By 1972, IranAir was flying nearly 800,000 passengers a year. Staff had grown to 3,800 employees. Iran Air had been consistently profitable since 1962. Its financial strength allowed it to shop for the most advanced aircraft on the market, and in the early 1970s it announced its intention to buy Concorde supersonic transports. It was also looking for wide-body aircraft for high density, short-haul routes and eventually ordered five Boeing 747s.
Revenues were $151.4 million in the year ending March 20, 1975, while earnings were up to $22.4 million. The airline had grown to 5,600 employees in spite of a temporary halt on hiring earlier in the decade, noted International Management. IranAir was connecting to KLM's computer reservation system in Amsterdam via a microwave link while its own was being readied.
- Iranian Airways Company is established.
- Persian Air Services (also Pars Airways) is launched to fly freight between Iran and Europe.
- State-owned Iranian National Airlines Corporation (originally United Iranian Airlines) is formed by merger of Persian Air Services and Iranair.
- Airline receives first jets (Boeing 727s).
- United States imposes sanctions on sales of aircraft to Iran following Islamic Revolution.
- Eight million people fly on IranAir and its Iran Air Tours subsidiary.
- IranAir grounds a half dozen planes due to problems getting spares for U.S.-made engines.
CHANGES AFTER THE ISLAMIC REVOLUTION
In 1979, militants took over the U.S. embassy in Tehran, detaining hostages there for over a year. The United States then broke off relations with Iran and imposed an embargo upon aircraft sales to the country. There were also changes to IranAir's in-flight service after the Islamic Revolution. Female flight attendants were clad in burqas and alcoholic beverages were banned from the cabins.
IranAir was able to acquire a half dozen European-made Airbus A300s between 1979 and 1982. One of these aircraft was lost in July 1988 when the USS Vincennes mistakenly shot it down, killing 290 people. Another would be lost in a wreck.
Iran was at war with Iraq between 1982 and 1988. Although one of IranAir's Airbuses was hijacked and stranded in Baghdad for six years, the airline fared well. It benefited when foreign airlines canceled services to Tehran, observed Air Transport World.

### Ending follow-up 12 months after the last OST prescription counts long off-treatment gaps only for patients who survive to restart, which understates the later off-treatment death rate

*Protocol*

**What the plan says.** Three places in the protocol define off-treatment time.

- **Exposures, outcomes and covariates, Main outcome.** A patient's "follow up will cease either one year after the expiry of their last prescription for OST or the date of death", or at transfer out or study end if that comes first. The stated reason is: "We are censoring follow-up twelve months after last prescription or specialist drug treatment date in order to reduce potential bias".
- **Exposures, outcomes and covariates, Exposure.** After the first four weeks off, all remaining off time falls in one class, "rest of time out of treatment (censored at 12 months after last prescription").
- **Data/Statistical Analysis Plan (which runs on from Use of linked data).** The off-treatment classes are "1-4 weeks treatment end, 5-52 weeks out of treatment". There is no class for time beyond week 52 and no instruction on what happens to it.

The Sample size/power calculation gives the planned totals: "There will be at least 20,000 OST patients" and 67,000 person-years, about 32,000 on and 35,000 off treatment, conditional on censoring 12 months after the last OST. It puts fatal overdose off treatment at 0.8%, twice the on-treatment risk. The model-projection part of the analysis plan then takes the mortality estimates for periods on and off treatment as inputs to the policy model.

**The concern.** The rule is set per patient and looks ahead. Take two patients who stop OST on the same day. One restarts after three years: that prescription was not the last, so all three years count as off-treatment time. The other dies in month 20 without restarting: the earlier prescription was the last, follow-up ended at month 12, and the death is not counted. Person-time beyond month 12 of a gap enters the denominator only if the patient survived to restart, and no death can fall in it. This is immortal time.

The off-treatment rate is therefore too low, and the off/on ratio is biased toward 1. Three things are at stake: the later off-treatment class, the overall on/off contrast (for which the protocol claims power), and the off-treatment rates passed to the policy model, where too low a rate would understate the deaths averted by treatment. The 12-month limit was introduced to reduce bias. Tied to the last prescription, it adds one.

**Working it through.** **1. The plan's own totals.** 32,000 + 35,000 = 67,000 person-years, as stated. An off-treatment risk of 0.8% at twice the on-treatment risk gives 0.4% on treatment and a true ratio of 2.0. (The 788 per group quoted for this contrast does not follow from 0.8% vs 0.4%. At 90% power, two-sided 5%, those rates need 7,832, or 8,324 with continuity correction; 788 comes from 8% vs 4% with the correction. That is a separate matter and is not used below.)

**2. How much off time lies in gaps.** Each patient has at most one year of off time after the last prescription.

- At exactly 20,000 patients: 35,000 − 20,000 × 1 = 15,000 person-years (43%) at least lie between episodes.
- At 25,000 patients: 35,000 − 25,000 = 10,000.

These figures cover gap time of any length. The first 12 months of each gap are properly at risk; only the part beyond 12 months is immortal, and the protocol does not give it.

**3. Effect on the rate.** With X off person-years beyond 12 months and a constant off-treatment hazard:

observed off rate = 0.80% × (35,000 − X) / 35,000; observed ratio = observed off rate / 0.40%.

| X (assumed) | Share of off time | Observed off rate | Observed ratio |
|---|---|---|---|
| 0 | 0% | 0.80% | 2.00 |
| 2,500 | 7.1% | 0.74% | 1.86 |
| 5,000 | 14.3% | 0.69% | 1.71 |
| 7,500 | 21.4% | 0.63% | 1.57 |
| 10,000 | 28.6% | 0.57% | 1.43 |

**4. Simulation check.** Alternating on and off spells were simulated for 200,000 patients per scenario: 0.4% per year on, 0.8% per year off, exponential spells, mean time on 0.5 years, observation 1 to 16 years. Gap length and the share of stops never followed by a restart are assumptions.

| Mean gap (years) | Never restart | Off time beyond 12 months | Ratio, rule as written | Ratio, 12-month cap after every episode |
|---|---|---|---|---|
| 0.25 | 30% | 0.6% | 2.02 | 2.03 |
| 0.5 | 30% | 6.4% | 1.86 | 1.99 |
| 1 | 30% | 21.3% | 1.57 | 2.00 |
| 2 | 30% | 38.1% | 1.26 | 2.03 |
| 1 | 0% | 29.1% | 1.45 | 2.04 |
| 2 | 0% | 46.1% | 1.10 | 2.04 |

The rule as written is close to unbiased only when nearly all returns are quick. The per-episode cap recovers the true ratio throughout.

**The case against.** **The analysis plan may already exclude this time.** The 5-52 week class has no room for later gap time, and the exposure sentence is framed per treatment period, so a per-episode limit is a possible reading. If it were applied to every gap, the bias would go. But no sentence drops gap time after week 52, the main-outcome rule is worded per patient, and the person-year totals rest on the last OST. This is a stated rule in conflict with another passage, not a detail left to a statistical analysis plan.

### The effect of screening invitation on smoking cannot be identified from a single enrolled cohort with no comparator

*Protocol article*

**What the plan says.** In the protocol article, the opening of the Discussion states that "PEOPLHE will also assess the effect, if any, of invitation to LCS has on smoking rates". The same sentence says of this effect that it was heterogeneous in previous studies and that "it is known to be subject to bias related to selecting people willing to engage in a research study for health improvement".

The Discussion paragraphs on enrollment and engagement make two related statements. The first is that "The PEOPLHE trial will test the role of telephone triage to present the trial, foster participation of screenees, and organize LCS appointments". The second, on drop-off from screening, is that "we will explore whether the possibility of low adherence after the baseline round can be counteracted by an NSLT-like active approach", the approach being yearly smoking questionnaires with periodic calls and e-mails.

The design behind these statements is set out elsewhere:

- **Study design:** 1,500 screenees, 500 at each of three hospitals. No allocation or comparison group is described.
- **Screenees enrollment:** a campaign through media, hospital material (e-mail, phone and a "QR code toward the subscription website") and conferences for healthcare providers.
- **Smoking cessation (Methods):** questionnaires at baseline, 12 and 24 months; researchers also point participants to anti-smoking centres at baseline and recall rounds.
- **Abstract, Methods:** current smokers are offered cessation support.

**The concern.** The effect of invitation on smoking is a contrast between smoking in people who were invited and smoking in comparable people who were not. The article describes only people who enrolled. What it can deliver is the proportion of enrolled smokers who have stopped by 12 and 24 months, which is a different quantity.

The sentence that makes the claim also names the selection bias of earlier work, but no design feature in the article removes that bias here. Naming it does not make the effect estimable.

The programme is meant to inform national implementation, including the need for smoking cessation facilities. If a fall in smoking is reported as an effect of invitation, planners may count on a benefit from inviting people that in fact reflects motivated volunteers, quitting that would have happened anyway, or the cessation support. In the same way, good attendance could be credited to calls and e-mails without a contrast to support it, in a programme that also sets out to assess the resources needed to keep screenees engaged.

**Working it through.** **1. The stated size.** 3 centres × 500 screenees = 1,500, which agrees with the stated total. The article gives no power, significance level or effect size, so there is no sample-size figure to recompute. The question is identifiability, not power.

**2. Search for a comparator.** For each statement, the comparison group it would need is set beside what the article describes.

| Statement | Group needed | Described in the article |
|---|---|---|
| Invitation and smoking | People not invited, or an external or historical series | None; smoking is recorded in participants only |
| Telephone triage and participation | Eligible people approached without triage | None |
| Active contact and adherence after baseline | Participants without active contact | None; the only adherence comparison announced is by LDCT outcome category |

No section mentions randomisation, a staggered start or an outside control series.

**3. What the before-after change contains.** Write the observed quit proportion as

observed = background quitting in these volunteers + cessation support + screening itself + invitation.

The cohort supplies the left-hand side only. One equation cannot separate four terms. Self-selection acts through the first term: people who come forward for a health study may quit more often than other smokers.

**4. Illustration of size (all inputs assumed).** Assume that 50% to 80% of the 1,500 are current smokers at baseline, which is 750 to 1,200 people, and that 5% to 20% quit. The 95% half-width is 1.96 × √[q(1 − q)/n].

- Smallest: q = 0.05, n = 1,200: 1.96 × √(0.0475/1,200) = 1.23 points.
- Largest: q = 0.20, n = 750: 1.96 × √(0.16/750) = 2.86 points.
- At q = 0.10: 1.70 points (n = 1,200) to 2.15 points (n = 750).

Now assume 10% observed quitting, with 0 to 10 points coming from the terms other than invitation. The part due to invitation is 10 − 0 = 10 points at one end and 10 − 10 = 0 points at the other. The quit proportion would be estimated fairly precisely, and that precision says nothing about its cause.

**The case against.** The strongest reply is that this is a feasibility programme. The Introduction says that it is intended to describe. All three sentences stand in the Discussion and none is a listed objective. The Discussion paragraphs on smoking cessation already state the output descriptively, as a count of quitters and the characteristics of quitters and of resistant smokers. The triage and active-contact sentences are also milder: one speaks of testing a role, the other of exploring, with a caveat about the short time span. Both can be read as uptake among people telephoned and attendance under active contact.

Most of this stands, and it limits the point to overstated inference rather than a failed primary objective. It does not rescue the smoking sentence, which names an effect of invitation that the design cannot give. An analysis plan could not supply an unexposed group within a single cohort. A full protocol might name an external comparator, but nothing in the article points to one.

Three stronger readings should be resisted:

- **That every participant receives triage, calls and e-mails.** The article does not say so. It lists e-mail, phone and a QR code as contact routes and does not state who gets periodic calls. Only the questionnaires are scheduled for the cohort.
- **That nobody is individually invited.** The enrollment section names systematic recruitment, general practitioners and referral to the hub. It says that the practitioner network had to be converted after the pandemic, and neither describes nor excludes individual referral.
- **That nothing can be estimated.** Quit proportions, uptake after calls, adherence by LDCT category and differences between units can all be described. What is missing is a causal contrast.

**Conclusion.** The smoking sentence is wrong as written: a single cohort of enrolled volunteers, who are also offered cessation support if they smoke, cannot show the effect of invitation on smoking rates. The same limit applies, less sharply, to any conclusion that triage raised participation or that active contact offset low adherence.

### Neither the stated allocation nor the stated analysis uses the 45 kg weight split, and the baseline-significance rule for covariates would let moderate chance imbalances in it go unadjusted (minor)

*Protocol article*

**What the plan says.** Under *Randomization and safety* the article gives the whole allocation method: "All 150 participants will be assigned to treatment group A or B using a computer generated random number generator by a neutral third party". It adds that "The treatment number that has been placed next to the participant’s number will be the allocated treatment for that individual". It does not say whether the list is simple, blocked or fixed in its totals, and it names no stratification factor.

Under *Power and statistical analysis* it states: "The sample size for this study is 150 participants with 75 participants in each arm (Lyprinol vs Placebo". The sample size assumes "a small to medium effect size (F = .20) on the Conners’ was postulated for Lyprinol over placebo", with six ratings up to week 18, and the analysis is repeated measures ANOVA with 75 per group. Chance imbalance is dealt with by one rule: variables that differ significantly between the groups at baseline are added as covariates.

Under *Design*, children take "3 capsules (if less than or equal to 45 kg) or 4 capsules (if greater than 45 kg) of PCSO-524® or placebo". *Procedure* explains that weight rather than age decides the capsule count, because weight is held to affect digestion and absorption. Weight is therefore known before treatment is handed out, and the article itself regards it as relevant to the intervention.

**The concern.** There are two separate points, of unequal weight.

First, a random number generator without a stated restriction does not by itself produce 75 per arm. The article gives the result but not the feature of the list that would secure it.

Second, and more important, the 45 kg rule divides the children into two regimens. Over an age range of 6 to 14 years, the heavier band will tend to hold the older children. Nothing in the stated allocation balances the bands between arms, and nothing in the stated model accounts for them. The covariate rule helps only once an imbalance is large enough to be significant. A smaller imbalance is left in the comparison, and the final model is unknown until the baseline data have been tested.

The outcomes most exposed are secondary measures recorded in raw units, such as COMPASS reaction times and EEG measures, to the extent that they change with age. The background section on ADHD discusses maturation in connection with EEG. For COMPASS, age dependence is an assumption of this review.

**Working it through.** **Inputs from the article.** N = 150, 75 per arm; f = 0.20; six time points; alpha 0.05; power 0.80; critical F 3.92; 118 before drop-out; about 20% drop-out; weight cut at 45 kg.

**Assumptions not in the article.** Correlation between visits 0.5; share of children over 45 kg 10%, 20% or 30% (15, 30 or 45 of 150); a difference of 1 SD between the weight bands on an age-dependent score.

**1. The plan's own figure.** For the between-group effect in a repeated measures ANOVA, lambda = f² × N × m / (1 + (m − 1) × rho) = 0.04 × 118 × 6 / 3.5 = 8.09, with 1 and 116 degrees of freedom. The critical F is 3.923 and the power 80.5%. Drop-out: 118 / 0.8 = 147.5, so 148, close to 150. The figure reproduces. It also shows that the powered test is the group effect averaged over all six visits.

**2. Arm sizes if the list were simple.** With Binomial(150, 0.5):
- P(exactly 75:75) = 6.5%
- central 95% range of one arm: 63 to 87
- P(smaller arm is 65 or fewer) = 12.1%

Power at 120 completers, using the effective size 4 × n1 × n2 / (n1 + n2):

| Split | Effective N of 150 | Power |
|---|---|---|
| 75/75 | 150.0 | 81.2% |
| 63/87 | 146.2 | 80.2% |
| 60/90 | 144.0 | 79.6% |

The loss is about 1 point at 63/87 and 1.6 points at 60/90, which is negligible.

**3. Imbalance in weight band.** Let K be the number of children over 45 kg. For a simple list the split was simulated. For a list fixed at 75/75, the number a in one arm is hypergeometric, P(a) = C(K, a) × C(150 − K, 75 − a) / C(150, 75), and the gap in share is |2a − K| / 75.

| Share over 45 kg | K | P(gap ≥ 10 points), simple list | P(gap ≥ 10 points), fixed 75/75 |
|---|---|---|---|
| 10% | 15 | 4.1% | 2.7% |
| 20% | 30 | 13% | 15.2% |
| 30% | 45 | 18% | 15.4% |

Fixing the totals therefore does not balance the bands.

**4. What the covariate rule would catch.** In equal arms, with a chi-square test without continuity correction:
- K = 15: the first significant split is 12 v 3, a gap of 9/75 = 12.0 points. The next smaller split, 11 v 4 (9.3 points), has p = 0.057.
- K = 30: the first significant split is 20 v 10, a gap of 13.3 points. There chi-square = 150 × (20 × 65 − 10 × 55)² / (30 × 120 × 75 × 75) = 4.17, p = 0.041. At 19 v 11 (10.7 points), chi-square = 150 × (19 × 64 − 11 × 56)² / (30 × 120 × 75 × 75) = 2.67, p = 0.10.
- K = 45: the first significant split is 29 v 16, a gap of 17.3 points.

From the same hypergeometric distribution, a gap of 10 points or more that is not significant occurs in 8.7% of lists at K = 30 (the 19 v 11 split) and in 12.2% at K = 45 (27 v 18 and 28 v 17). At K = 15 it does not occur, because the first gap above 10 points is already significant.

IranAir bought its first new aircraft in several years in 1990 when it acquired six Fokker 100s for regional routes. Its fleet was still made up of mostly Boeing aircraft, including eight 747 jumbo jets. It was flying as far as Tokyo and Beijing, though most of its six million passengers a year were on domestic flights. IranAir was also moving significant amounts of cargo and three of its jets were dedicated freighters. The company, which included maintenance, catering, and other support operations, then had about 11,000 employees.
Though Iran's relations with the United States remained strained, IranAir was reaching out to other Western countries, reported Air Transport World. On some international flights, it brought back its famed first class service, which had been banned after the Islamic Revolution. The airline's overseas flights were more profitable than its internal services, where money-losing routes were operated at low fares for the benefit of the population. A handful of small private airlines had begun to sprout, providing some domestic competition.
IranAir acquired two more Airbus 300 aircraft in late 1994. Included in the sale were a couple of U.S.-made GE engines, approved in a rare exception to the U.S. embargo. An order for four new A330s followed a few years later; however it was hampered by export restrictions on aircraft with more than 10 percent U.S.-made content.
STILL FLYING AFTER 20 YEARS OF SANCTIONS
All of Iran's civil airlines together carried more than 13 million passengers in 2000, according to Air Transport World, IranAir accounted for approximately 9.5 million. The staff numbered 10,000 to 12,000 employees and revenues were around IRR 2 billion. After the retirement of some of the older planes, its fleet included eight Boeing 747s, five Boeing 727s, and four 737s. IranAir soon acquired a couple of previously owned Airbus A310s. A new subsidiary, Iran Air Tours, was flying leased Russian-made Tupolev Tu-154 aircraft. A bid to buy four Airbus aircraft with Rolls-Royce engines from the United Kingdom fell apart within two years over pressures related to U.S. sanctions.
Air Transport World was given rare access to the airline in the spring of 2001 and reported that IranAir was running smoothly even after more than 20 years of U.S. sanctions. A company spokesperson told the publication that it had been allowed to acquire the original replacement parts that were critical to safety. However, though it still flew to Europe and Asia, Iran had been relatively isolated. An official in the civil aviation ministry said the country hoped to eventually return to its place as an international gateway. By this time, there was also talk of partially privatizing the airline and merging it with a couple of the small, privately owned upstarts.
The issue of U.S.-made equipment availability came to the forefront after the crash of two Russian airliners operated by Iran Air Tours. A couple of the Fokker aircraft had also been lost since 1994. IranAir Chairman Davood Keshavarzian lamented to Flight International the high price the company had to pay to get spares for its Boeing aircraft.